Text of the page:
Pandemic or not, businesses need to review plans for this year and plan for next year.
Leadership teams must think through how the world has changed and how they will respond to thrive and grow regardless. Teams must breakdown their goals and build collaborative plans to meet or exceed them. So, planning must proceed and, while we are all rapidly becoming very well acquainted with the technology to connect virtually, we are missing the core techniques and tools that can transition a virtual meeting into a virtual planning "off-site."
We are in the early days of this pandemic, and already virtual meeting (VM) burnout is pervasive. What is causing such high levels of VM burnout so quickly?
Here are the top three causes we see:
- It is exhausting to sit still and stare at a screen. Being in this stagnant position, with a never-changing focal length gets uncomfortable and is so unnatural! Unlike in a meeting room, where you can shift your eyes down at the tabletop, over to the person sitting next to you (remember that?) or to the presenter or screen at the far end of the room, in VMs we are tethered to our computer screens and often to a static (sitting) position.
- VMs are technically time-consuming. While each participant gets connected, is personally oriented to the format, or walked through resolving technology issues, every other participant is waiting. If this were a meeting room, and the meeting leader needed to address a single person’s problem, they would announce, "Sorry, folks, we are having technical difficulties. Just talk among yourselves until we are ready." Sometimes that break and the resulting chitchat makes the meeting more buoyant, and when reconvened, the meeting room is full of high energy. The idle time VM participants experience drains their focus and contributes to their hesitance when invited to participate in more or extended VM sessions.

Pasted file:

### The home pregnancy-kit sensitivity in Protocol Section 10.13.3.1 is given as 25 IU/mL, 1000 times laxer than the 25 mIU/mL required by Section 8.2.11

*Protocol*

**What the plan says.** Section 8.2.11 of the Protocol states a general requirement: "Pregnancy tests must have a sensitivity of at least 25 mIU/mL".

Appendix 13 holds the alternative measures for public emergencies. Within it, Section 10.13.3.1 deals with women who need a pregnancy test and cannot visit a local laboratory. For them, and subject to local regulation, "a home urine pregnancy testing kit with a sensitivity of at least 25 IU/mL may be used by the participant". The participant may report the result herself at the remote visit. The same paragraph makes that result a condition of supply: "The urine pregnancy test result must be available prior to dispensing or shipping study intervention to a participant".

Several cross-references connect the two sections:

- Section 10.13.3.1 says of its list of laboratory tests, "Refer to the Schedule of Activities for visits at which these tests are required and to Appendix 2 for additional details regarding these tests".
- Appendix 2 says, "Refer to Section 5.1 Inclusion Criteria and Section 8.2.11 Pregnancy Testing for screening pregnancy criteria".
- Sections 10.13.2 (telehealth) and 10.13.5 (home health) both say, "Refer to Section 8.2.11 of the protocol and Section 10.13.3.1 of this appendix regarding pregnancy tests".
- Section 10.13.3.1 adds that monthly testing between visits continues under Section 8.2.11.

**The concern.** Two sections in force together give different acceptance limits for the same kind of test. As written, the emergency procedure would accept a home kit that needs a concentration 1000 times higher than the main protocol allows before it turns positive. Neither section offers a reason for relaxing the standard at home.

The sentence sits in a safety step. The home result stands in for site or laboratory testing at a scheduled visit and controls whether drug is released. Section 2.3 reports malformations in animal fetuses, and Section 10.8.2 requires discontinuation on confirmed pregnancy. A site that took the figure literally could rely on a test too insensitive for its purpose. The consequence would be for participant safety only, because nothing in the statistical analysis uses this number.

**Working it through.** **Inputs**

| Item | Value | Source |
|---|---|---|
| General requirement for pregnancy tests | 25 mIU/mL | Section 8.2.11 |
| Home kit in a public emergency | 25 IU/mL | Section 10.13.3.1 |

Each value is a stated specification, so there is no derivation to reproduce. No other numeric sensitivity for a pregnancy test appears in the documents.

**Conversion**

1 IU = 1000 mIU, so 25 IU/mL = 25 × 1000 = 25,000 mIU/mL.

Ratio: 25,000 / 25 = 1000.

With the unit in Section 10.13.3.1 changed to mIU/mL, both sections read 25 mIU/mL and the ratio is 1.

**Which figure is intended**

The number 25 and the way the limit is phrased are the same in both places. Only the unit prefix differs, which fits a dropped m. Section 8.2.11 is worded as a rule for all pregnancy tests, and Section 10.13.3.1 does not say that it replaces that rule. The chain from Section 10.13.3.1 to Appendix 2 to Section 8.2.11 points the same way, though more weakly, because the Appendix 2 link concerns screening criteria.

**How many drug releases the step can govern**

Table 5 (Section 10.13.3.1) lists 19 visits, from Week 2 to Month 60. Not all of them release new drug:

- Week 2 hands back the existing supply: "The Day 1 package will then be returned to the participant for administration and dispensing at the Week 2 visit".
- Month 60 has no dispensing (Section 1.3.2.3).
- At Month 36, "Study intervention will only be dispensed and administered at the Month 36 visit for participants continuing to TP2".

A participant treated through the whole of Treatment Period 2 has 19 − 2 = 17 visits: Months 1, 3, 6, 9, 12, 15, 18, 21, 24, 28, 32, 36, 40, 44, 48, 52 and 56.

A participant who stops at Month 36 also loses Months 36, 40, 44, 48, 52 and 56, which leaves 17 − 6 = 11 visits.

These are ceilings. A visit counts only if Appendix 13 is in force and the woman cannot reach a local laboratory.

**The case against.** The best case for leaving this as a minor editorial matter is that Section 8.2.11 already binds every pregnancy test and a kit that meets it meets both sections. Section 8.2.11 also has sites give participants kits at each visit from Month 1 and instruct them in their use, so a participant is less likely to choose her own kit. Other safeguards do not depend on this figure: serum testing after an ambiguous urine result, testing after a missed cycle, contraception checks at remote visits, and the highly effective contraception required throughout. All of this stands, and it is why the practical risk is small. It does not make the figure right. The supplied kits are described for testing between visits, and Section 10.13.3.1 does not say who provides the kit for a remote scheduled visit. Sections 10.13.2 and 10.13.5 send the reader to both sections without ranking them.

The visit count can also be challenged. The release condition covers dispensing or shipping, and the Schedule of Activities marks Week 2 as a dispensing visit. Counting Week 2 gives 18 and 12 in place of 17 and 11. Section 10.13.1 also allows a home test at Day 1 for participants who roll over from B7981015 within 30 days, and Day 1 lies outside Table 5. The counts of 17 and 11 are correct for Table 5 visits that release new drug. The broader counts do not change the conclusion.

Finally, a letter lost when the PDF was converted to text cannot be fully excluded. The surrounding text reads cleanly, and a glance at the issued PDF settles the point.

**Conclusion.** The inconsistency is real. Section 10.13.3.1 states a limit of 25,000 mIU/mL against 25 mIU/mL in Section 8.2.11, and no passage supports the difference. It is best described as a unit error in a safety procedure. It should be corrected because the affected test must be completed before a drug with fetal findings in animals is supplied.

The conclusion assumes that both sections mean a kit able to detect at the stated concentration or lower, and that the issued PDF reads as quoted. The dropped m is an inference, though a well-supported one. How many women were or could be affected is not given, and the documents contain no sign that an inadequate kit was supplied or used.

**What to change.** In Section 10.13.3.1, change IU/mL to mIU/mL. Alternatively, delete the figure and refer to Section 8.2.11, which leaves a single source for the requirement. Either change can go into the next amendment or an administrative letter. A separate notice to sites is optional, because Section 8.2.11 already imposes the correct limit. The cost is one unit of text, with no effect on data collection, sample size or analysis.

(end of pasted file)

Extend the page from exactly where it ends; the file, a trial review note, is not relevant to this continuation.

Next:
- Finally, for those with more introverted preferences, large group meetings are stressful. In meeting rooms, these folks often grab a seat at a table in the back of the room and bury their head in their phone before stepping up to the catering table to grab a cup of coffee. In a VM setting, there is no back table. The meeting starts, and there they are - full-faced just like everyone else. Although these are remote meetings, they have an enhanced social intensity that will completely drain most introverts and tire the most extroverted in your group. The VM "fishbowl" is adding to fatigue and burnout week after week.
As I said, planning must go on, even as we work in home or remote settings. Plan to combat virtual meeting burnout as you launch this year's planning meetings.